Habitat: prefer oak, beech, sweet-chestnut and horse-chestnut habitats. Due to more efficient digestive processes, these habitats can support larger numbers of grey squirrels than red squirrels. Grey squirrels can also make use of conifer habitats (mainly Scots pine and Norway spruce) especially if there is good broadleaved habitat within 1 mile.

Threats: Minimal, aside from human control efforts and road kill.

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The red squirrel (Sciurus vulgaris)

 

The red squirrel (Sciurus vulgaris)

Size: between 270 and 340 g in weight.

Appearance: despite their name, red squirrels can have coats ranging from almost black to chestnut or light brown on the back. The chest and stomach are white. They are famed for their characteristically long eartufts, which are especially prominent in winter.

Food: eats mainly tree seeds but in spring and early summer also eats the buds, flowers and shoots of both deciduous and coniferous trees. Other foods include fungi, fruits, berries, caterpillars and even birds’ eggs. Unlike grey squirrels, red squirrels cannot digest seeds with high tannin content, such as acorns, which limits the food sources available for reds.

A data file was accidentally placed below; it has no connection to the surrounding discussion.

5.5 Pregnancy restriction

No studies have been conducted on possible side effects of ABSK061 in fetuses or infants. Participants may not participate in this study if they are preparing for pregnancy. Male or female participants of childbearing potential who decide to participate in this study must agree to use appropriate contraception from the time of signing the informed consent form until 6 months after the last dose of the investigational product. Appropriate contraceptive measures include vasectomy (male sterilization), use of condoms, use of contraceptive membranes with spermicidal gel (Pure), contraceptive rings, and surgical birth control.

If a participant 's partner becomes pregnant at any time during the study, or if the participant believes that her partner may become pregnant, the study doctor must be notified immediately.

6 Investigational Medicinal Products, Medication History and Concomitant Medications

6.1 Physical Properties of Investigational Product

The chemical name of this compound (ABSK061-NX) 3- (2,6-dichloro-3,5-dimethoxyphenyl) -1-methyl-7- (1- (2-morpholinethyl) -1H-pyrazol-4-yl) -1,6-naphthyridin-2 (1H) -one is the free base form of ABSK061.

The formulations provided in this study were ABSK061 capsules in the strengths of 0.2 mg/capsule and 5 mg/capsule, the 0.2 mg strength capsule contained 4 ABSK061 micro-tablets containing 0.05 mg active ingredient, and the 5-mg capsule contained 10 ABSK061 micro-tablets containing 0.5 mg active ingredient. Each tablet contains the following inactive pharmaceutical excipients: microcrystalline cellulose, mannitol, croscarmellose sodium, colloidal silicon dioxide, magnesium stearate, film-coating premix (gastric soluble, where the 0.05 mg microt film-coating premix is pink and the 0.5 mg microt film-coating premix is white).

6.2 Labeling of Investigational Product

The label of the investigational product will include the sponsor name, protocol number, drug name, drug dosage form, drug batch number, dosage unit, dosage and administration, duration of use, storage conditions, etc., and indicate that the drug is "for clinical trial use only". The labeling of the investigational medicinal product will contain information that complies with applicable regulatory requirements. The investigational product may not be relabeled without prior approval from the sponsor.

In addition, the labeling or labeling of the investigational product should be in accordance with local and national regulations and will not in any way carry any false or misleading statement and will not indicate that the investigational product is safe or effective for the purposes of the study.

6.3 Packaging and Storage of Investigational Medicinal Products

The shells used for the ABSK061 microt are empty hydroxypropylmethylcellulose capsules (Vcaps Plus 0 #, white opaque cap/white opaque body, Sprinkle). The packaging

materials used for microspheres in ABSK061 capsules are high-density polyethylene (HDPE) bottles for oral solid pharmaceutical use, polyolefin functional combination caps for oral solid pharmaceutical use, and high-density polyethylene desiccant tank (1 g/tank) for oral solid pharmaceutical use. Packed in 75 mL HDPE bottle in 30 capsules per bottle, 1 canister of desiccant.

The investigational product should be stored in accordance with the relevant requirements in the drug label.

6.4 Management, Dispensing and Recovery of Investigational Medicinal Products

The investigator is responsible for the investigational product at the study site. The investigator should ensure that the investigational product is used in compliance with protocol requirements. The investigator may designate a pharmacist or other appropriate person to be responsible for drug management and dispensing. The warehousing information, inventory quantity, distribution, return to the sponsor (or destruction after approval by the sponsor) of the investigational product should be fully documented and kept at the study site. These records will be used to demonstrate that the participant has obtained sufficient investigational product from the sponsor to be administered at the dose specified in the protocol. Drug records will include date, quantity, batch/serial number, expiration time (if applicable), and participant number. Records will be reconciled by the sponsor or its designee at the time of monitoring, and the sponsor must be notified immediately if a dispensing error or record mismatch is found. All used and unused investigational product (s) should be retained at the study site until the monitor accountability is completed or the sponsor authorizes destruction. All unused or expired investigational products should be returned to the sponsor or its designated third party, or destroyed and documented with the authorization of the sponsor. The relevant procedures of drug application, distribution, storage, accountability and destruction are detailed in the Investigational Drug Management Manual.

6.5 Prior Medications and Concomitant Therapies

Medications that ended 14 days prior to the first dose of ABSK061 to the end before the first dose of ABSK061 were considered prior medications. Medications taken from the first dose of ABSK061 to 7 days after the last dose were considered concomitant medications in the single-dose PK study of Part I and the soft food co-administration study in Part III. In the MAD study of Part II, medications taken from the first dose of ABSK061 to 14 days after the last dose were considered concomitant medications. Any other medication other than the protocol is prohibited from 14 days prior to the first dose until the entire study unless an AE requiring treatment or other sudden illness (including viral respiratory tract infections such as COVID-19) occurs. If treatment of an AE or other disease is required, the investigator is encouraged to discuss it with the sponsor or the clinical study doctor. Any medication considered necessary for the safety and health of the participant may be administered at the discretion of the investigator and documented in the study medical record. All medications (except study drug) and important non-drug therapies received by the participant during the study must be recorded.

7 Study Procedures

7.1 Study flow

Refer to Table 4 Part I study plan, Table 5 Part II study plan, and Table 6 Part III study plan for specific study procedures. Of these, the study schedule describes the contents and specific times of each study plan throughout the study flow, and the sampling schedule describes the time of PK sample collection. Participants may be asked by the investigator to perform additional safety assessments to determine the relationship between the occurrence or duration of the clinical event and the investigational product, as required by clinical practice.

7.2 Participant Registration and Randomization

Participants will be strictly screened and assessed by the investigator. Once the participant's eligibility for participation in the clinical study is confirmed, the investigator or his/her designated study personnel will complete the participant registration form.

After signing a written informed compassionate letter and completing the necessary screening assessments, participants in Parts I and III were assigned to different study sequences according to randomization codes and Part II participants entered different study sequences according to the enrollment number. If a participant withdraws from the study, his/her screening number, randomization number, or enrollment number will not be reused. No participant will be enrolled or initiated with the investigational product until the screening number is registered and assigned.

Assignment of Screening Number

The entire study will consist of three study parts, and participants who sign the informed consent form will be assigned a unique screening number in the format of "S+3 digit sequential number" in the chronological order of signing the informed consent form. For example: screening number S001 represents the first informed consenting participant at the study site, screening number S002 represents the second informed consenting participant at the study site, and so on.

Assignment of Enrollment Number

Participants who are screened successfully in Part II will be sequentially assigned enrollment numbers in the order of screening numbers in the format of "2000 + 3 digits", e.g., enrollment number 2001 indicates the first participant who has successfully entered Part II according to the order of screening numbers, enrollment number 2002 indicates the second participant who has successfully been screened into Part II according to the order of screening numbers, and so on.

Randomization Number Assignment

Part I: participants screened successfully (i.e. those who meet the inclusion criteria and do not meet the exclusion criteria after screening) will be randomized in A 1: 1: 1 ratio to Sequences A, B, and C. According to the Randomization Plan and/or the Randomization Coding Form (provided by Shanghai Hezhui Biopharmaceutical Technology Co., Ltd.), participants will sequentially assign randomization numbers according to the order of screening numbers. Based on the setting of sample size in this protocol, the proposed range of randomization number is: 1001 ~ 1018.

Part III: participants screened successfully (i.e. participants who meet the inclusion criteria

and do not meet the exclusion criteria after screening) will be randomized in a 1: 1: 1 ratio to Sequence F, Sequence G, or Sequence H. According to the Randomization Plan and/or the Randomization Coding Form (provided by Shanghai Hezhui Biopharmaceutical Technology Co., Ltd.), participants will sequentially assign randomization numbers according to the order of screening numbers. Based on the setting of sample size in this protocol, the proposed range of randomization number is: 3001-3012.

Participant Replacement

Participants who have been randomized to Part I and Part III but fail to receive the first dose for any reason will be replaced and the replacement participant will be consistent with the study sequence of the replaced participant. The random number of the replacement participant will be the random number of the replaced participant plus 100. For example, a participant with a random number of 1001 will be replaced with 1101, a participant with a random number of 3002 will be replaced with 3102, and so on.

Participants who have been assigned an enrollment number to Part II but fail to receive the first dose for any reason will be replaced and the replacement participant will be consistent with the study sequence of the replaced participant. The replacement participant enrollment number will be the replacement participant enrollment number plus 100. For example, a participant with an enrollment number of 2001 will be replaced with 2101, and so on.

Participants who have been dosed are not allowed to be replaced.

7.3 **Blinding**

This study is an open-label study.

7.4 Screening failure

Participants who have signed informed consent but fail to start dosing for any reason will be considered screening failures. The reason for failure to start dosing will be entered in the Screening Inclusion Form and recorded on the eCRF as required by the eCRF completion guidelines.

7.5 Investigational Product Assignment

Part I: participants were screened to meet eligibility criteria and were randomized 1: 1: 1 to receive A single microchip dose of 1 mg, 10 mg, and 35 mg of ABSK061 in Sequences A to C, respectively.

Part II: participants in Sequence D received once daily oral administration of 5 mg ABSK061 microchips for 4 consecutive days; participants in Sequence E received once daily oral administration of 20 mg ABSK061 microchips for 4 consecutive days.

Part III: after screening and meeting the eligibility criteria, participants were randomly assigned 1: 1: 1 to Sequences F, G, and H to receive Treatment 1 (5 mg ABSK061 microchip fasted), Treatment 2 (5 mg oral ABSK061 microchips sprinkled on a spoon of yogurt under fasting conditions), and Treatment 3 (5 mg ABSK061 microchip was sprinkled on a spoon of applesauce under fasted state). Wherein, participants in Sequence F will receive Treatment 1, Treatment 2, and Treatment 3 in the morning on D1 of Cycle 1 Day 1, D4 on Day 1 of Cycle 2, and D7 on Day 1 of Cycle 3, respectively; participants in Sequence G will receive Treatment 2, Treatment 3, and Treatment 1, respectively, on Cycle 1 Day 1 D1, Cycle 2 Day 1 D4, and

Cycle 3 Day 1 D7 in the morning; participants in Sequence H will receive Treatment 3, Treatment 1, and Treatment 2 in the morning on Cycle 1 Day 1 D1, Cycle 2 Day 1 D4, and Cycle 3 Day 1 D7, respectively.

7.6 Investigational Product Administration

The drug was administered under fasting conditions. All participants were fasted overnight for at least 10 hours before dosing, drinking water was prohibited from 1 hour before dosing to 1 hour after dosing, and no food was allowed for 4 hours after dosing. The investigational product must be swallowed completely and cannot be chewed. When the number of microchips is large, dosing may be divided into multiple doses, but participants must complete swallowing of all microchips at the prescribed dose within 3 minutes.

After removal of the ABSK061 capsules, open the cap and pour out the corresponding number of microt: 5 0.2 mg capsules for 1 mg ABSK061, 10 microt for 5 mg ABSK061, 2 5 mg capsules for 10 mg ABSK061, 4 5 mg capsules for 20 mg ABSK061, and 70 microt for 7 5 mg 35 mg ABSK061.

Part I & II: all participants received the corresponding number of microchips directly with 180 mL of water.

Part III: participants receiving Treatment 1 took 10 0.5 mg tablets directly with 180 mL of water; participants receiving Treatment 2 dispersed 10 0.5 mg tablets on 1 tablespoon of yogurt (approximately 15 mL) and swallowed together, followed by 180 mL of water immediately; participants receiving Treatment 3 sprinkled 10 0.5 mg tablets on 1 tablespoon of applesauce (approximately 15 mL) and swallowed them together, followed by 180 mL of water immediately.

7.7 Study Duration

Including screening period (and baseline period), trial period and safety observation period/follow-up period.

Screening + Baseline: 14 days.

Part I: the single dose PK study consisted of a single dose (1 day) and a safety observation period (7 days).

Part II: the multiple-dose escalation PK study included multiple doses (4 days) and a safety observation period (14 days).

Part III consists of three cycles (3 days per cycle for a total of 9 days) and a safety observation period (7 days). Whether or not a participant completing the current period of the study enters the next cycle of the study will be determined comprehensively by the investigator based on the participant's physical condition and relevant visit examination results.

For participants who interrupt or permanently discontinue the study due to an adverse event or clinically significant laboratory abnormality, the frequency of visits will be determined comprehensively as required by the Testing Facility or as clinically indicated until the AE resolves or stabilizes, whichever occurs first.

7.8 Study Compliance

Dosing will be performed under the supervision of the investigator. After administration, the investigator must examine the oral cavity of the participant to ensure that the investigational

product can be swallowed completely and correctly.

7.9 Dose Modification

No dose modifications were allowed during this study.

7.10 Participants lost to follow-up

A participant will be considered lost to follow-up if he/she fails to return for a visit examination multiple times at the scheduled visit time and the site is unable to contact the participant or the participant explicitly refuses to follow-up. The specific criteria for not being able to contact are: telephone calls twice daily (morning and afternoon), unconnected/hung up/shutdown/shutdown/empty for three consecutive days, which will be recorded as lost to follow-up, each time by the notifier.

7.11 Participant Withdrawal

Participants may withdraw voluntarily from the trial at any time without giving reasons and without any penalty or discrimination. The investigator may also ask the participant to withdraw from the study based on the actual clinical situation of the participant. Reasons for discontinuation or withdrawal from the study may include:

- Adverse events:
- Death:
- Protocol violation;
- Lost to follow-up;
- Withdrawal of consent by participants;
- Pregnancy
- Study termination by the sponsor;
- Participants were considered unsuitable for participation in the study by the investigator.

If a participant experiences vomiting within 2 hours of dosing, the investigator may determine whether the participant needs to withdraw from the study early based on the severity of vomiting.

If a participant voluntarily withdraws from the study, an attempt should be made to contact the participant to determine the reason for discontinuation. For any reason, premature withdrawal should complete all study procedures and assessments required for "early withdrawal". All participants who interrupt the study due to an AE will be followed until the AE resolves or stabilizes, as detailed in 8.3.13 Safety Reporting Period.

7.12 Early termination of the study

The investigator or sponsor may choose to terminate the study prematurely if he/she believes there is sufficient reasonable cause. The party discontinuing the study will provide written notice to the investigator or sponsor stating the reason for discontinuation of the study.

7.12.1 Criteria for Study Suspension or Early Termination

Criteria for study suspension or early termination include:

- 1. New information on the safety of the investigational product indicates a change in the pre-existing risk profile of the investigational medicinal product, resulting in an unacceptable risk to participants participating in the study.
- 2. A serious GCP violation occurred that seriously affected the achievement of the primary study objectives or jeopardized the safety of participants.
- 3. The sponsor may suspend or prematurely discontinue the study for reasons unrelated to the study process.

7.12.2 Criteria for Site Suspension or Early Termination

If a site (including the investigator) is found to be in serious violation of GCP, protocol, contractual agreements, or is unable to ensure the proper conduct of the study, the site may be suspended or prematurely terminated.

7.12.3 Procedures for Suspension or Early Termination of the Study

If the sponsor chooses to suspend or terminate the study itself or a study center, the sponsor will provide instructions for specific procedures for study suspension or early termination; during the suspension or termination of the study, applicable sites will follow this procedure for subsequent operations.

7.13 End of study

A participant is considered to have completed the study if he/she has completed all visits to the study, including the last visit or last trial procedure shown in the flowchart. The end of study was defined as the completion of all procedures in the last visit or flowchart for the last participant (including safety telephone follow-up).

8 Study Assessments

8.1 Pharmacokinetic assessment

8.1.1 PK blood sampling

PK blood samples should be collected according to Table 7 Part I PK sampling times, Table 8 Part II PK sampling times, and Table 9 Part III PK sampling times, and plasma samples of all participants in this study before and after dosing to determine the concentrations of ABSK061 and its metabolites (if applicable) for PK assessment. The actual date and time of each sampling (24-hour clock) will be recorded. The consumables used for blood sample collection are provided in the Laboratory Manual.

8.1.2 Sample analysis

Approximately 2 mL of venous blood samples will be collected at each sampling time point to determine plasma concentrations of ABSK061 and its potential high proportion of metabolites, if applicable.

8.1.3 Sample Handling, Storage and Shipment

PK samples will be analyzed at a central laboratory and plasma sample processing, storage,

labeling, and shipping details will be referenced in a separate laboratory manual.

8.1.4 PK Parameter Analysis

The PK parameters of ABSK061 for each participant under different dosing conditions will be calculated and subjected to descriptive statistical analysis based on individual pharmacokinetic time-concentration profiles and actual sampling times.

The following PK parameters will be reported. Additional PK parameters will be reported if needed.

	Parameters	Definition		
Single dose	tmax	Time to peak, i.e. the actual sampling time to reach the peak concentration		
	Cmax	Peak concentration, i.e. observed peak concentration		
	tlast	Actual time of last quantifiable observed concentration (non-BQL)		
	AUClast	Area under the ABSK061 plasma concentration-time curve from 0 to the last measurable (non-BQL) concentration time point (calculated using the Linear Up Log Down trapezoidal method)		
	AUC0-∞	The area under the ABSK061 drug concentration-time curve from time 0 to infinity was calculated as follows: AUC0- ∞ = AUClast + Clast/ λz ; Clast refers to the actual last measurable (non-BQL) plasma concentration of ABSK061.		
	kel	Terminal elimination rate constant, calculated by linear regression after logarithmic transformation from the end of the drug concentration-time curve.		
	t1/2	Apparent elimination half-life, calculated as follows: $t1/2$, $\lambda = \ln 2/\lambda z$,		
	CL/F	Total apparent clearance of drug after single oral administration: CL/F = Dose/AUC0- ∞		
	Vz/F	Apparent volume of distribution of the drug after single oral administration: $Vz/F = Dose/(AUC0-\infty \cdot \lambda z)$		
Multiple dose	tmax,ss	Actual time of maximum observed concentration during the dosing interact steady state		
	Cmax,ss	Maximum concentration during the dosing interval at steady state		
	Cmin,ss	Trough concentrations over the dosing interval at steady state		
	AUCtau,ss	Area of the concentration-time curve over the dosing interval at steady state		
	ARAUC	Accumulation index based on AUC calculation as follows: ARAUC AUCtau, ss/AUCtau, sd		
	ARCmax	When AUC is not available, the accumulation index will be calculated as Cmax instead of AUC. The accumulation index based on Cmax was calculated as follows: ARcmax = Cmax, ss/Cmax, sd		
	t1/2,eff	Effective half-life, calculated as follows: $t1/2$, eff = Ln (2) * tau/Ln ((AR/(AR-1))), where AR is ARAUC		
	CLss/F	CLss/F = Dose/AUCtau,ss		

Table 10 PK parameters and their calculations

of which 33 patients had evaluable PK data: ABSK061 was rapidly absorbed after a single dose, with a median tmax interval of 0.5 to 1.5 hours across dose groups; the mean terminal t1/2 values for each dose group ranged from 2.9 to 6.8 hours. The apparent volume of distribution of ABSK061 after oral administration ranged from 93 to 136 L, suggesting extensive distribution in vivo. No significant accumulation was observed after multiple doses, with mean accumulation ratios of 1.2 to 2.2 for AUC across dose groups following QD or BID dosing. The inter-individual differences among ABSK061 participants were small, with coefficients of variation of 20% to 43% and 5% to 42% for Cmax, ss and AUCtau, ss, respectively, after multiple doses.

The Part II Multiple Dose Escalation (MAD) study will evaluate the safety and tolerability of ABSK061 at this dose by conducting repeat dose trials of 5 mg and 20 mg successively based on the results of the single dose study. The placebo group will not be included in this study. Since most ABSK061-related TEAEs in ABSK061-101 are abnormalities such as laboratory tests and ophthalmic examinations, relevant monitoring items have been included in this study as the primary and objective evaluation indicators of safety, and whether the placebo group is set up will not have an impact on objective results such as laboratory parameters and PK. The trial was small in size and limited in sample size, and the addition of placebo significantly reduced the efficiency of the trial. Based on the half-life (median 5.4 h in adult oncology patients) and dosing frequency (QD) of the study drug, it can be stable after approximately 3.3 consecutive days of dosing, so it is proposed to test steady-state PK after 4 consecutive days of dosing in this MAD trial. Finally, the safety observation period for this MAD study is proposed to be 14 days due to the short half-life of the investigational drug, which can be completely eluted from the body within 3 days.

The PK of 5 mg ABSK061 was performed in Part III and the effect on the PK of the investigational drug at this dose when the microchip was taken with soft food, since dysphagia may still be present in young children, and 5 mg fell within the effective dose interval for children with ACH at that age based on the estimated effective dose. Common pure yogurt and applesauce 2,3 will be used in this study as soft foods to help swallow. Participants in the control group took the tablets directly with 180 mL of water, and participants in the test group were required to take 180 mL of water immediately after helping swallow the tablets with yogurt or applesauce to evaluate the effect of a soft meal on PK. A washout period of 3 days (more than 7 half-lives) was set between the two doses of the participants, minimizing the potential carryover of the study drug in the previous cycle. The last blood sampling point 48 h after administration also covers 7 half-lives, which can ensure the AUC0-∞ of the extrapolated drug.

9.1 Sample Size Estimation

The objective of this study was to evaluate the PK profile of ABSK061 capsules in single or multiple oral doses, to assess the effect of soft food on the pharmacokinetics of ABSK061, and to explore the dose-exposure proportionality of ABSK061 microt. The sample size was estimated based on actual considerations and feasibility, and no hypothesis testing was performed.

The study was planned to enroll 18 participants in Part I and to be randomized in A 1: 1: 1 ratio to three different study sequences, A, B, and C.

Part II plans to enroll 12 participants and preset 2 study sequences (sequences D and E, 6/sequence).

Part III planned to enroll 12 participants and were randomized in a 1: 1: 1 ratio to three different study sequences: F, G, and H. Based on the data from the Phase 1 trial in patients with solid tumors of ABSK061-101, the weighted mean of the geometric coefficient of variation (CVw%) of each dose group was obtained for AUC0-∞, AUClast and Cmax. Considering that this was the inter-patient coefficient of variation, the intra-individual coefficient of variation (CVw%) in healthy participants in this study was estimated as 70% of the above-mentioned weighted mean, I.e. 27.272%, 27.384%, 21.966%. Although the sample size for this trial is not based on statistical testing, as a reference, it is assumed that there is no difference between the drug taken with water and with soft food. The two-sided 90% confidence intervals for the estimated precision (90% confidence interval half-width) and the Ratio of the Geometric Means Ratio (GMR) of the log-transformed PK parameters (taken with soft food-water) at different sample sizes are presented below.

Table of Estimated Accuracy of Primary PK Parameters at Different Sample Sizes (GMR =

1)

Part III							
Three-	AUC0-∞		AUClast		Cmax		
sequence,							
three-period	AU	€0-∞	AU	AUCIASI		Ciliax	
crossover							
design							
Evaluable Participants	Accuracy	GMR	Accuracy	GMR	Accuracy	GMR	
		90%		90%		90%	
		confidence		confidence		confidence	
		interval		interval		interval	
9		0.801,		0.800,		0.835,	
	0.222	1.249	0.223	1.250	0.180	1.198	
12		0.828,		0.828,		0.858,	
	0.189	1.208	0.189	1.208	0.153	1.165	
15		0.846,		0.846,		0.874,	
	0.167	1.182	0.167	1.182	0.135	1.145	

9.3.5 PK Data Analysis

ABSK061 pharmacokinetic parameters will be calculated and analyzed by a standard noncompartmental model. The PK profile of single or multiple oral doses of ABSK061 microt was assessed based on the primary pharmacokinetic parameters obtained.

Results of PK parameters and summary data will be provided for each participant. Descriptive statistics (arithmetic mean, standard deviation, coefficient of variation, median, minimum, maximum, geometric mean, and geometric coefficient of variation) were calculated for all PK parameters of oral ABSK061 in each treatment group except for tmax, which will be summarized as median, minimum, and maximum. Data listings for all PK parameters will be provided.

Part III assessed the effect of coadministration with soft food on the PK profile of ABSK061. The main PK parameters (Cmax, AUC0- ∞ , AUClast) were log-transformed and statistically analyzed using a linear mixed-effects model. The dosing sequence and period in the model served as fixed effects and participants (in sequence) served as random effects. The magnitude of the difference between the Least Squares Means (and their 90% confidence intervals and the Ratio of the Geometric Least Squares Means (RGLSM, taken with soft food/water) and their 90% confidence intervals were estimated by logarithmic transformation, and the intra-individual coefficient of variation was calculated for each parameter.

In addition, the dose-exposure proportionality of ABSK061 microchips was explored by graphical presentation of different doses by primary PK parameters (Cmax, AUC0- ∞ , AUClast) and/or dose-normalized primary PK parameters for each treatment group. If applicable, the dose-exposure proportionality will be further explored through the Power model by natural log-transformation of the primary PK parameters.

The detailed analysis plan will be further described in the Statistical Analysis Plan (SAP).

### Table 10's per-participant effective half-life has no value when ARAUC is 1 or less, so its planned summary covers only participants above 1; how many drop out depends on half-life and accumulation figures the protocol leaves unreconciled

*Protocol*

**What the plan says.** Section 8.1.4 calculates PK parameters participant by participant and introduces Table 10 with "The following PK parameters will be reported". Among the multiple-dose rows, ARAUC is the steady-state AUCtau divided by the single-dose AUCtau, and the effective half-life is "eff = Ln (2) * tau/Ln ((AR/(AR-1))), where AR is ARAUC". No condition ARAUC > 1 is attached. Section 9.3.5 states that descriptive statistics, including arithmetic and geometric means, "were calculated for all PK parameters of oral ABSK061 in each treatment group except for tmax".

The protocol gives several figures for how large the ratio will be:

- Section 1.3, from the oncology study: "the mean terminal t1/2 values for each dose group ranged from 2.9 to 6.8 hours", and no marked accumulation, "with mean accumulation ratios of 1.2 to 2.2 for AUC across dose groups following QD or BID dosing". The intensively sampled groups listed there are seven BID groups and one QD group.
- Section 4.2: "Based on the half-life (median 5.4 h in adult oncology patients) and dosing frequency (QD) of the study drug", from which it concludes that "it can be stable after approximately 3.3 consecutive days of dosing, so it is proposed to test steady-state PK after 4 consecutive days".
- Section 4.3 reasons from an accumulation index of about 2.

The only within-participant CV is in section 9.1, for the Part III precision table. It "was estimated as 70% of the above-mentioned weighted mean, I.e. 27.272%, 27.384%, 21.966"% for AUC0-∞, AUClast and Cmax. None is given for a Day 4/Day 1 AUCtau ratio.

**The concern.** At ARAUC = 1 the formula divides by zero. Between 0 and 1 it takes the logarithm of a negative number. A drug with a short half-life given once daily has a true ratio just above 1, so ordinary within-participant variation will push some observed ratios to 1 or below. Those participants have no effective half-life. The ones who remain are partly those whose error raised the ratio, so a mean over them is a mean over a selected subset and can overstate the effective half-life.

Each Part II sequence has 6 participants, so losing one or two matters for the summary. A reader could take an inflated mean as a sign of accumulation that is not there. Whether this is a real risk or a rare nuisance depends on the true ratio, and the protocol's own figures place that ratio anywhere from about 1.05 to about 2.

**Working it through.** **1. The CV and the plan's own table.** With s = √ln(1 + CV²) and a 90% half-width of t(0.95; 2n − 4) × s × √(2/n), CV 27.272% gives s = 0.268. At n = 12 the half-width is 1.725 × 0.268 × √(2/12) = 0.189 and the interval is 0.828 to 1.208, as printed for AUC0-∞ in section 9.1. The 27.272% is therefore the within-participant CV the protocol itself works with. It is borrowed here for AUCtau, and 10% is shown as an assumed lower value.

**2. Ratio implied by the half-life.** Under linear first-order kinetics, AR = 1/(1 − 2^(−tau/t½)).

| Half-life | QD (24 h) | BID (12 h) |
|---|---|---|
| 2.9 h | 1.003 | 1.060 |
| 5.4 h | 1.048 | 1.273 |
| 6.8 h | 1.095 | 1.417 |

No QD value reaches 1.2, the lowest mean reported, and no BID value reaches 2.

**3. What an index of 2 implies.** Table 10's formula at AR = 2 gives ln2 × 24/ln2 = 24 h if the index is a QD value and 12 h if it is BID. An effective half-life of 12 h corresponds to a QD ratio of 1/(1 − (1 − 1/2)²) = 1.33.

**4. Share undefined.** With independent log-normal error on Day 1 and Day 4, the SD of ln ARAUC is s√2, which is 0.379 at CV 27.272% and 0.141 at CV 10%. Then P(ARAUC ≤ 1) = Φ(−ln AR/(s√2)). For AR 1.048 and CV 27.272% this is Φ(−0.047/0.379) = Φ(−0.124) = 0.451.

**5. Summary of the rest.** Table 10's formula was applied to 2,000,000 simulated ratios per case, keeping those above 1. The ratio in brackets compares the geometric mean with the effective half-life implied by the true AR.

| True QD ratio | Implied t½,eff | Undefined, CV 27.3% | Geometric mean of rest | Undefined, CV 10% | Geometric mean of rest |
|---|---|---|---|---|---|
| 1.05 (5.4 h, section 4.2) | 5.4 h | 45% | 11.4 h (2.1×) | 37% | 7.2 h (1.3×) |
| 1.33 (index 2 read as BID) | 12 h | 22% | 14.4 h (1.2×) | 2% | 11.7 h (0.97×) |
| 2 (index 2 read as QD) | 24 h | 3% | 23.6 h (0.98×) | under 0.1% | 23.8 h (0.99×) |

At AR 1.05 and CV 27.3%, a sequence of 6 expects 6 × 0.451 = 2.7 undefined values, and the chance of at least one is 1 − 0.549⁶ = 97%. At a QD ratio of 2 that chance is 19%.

Distribution: 75% (around 121,000) of the UK red squirrel population is found in Scotland. In the north, strong populations still exist in areas as yet uncolonised by grey squirrels. Red squirrels can also be found in some parts of central Scotland as ‘pocket’ populations and, although much reduced from their former range, can still be found in many parts of southern and south-western Scotland. The last remaining populations of red squirrels in mainland England are found in Northumberland, Cumbria, North Yorkshire and North Merseyside, which are continuous with the south Scotland populations.

Habitat: typically conifer forests to broadleaf woodland; favours Scots pine and Norway spruce forests, but also enjoys hazel and beech. They can also live in mountainous areas (with altitudes of 425 metres near Aberdeen).